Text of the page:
To access and fix the machine, Seattle Tunnel Partners will build a concrete-lined pit between the Alaskan Way Viaduct and Pier 48, just south of South Main Street. The pit will be about 120-feet deep and roughly 83-feet wide. Once the pit is excavated, Bertha's cutter-head, along with other parts at the front of the machine, which together weigh almost 2,000 tons, will be removed. A crane-like "modular lift tower," which is shaped like a goal post, will straddle the pit and raise the hefty components to ground level in a single lift. The lift tower will then rotate the cutter-head assembly and set it face-down on the ground so the repairs can be performed. The pit is scheduled to be finished in September and the cutter-head removal is slated to take place in October.
Workers are taking preliminary steps to build a pit in Pioneer Square to access and repair Bertha. Photo: WSDOT
Unearthed but not forgotten, is an 8-inch diameter, 119-foot long steel well-casing, which the boring machine chewed through in early December last year. The pipe was left in the ground by a Washington State Department of Transportation contractor in 2002.
Seattle Tunnel Partners has argued that the current stoppage is at least partly attributable to the machine hitting the pipe. The contractor has also claimed that WSDOT did not provide sufficient notice that the pipe was still in the ground. Based on these claims, the contractor began to seek additional time and money for the project from the state. In a "change order request" submitted on March 14, Seattle Tunnel Partners asked WSDOT for a $125,331,204 compensation increase to cover the costs of the current stop-down.
WSDOT denied that request. The agency has said that project documents provided Seattle Tunnel Partners with ample notice that the well site existed, and that the contractor is not entitled to any more time or money under the terms of the tunnel contract.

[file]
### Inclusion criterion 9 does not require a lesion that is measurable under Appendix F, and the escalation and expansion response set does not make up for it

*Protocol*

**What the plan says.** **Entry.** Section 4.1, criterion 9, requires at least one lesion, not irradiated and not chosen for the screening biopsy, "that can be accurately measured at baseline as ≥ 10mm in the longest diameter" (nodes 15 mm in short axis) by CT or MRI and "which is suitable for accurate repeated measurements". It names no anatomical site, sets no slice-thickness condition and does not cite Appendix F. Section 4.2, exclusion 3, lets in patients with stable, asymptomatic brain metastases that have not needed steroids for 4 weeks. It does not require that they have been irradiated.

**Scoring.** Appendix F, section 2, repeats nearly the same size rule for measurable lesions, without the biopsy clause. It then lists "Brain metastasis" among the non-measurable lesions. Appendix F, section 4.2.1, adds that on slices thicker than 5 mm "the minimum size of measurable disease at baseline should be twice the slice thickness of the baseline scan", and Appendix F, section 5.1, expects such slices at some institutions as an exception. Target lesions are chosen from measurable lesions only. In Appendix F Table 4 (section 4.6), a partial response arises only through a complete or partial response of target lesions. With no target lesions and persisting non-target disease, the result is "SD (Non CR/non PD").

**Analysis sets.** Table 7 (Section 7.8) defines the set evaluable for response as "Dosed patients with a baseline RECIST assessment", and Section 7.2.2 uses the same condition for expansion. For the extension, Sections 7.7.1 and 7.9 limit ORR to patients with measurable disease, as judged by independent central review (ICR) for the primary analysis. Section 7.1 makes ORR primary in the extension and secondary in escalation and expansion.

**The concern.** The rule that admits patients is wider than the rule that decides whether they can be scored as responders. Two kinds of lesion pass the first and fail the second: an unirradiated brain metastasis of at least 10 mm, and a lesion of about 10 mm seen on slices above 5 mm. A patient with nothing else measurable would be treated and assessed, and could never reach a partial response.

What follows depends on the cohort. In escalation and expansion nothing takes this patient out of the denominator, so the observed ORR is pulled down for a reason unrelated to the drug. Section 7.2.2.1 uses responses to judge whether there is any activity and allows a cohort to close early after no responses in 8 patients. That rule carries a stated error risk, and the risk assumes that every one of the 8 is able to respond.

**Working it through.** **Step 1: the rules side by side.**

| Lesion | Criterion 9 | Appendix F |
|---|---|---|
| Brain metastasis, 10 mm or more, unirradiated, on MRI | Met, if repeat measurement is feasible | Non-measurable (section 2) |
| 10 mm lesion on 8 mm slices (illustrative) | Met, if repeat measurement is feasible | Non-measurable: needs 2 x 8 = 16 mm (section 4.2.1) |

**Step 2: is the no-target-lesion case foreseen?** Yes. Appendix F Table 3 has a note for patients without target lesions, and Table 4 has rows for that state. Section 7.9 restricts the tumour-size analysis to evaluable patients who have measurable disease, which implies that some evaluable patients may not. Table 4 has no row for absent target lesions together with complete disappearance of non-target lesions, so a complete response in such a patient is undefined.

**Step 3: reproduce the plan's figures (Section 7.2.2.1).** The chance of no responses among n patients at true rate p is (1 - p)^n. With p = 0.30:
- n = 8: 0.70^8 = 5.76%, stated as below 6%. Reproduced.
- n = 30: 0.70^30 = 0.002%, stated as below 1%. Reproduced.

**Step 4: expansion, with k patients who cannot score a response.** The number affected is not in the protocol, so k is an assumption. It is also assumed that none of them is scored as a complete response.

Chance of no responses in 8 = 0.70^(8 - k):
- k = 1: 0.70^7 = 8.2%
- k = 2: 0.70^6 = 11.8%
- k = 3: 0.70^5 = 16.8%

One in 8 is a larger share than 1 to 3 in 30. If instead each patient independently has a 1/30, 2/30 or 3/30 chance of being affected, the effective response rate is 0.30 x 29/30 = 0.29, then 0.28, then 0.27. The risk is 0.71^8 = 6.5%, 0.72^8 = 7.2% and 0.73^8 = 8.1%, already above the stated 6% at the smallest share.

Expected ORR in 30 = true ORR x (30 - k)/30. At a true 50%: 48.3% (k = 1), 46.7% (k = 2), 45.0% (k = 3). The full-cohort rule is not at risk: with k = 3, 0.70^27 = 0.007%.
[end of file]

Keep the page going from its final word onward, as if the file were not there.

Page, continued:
This is a pipe: A segment of the 119-foot well-casing that Bertha chewed through in December of last year. Photo: WSDOT
Seattle Tunnel Partners has the option to appeal the change order denial. The appeal process could provide the contractor with another avenue for making an attempt to recover some of the stop-down costs. Asked during the news conference on Monday about whether it was still Seattle Tunnel Partners' position that the pipe contributed to Bertha's mechanical problems, Dixon declined to answer.
"We're really not here to discuss the whys," he said. "We're here to present the repair plan and I think that question's best addressed in another forum down the road."
When a reporter pressed the issue, WSDOT program administrator, Todd Trepanier, jumped in.
"I think we still stand right where we are," he said. "They have some other contractual rights they can follow through on. They have not done that yet."
Earlier in the news conference, Dixon stressed that getting the tunnel-boring machine fixed so it can resume digging is the priority in the near term. For now, he said, there were no clear-cut explanations for why it was damaged.
"There's probably as many theories out there as you could hope to find, but there's nothing that's been specifically identified," he said. "Those are still all under discussion and the objective of all this is to get the [tunnel-boring machine] up and running again as soon as possible."